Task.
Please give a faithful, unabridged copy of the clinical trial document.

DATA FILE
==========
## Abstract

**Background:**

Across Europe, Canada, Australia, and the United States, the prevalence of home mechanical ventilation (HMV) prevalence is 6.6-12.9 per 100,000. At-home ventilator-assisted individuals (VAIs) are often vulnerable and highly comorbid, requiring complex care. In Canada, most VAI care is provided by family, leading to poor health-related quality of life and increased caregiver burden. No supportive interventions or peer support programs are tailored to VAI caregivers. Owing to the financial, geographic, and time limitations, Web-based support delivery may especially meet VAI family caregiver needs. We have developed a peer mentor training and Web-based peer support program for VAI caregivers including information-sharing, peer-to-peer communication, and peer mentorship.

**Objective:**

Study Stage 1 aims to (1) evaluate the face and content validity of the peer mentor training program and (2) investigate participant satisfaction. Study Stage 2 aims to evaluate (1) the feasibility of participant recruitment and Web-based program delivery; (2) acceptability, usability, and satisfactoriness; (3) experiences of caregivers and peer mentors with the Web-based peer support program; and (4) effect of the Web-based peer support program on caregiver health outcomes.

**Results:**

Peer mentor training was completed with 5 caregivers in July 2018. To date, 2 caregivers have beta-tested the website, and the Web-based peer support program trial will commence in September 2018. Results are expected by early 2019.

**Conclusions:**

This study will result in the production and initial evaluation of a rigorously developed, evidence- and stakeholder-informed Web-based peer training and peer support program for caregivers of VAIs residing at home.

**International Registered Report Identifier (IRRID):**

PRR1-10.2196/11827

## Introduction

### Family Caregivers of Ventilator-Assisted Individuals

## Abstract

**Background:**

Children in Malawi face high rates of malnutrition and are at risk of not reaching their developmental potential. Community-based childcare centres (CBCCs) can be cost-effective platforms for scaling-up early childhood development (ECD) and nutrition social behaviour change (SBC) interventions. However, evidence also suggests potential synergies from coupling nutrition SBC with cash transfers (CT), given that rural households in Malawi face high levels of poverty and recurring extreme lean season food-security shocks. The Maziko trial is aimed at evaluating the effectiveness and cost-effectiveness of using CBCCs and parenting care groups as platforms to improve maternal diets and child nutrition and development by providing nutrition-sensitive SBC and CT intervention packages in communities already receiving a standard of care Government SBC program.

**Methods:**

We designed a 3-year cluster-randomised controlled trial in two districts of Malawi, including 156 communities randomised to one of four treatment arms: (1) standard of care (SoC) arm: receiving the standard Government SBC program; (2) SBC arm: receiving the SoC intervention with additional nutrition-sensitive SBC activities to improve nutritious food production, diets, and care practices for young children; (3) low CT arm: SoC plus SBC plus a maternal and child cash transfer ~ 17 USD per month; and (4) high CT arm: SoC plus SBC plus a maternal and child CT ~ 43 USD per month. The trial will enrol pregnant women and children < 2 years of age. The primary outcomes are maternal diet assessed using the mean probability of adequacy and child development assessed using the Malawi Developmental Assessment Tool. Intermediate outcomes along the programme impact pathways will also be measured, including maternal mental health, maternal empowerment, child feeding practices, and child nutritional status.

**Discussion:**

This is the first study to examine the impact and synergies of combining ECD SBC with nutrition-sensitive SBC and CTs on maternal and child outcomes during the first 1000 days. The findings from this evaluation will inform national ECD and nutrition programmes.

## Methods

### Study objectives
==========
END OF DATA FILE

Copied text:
## Abstract

**Background:**

Across Europe, Canada, Australia, and the United States, the prevalence of home mechanical ventilation (HMV) prevalence is 6.6-12.9 per 100,000. At-home ventilator-assisted individuals (VAIs) are often vulnerable and highly comorbid, requiring complex care. In Canada, most VAI care is provided by family, leading to poor health-related quality of life and increased caregiver burden. No supportive interventions or peer support programs are tailored to VAI caregivers. Owing to the financial, geographic, and time limitations, Web-based support delivery may especially meet VAI family caregiver needs. We have developed a peer mentor training and Web-based peer support program for VAI caregivers including information-sharing, peer-to-peer communication, and peer mentorship.

**Objective:**

Study Stage 1 aims to (1) evaluate the face and content validity of the peer mentor training program and (2) investigate participant satisfaction. Study Stage 2 aims to evaluate (1) the feasibility of participant recruitment and Web-based program delivery; (2) acceptability, usability, and satisfactoriness; (3) experiences of caregivers and peer mentors with the Web-based peer support program; and (4) effect of the Web-based peer support program on caregiver health outcomes.

**Results:**

Peer mentor training was completed with 5 caregivers in July 2018. To date, 2 caregivers have beta-tested the website, and the Web-based peer support program trial will commence in September 2018. Results are expected by early 2019.

**Conclusions:**

This study will result in the production and initial evaluation of a rigorously developed, evidence- and stakeholder-informed Web-based peer training and peer support program for caregivers of VAIs residing at home.

**International Registered Report Identifier (IRRID):**

PRR1-10.2196/11827

## Introduction

### Family Caregivers of Ventilator-Assisted Individuals

## Abstract

**Background:**

Children in Malawi face high rates of malnutrition and are at risk of not reaching their developmental potential. Community-based childcare centres (CBCCs) can be cost-effective platforms for scaling-up early childhood development (ECD) and nutrition social behaviour change (SBC) interventions. However, evidence also suggests potential synergies from coupling nutrition SBC with cash transfers (CT), given that rural households in Malawi face high levels of poverty and recurring extreme lean season food-security shocks. The Maziko trial is aimed at evaluating the effectiveness and cost-effectiveness of using CBCCs and parenting care groups as platforms to improve maternal diets and child nutrition and development by providing nutrition-sensitive SBC and CT intervention packages in communities already receiving a standard of care Government SBC program.

**Methods:**

We designed a 3-year cluster-randomised controlled trial in two districts of Malawi, including 156 communities randomised to one of four treatment arms: (1) standard of care (SoC) arm: receiving the standard Government SBC program; (2) SBC arm: receiving the SoC intervention with additional nutrition-sensitive SBC activities to improve nutritious food production, diets, and care practices for young children; (3) low CT arm: SoC plus SBC plus a maternal and child cash transfer ~ 17 USD per month; and (4) high CT arm: SoC plus SBC plus a maternal and child CT ~ 43 USD per month. The trial will enrol pregnant women and children < 2 years of age. The primary outcomes are maternal diet assessed using the mean probability of adequacy and child development assessed using the Malawi Developmental Assessment Tool. Intermediate outcomes along the programme impact pathways will also be measured, including maternal mental health, maternal empowerment, child feeding practices, and child nutritional status.

**Discussion:**

This is the first study to examine the impact and synergies of combining ECD SBC with nutrition-sensitive SBC and CTs on maternal and child outcomes during the first 1000 days. The findings from this evaluation will inform national ECD and nutrition programmes.

## Methods

### Study objectives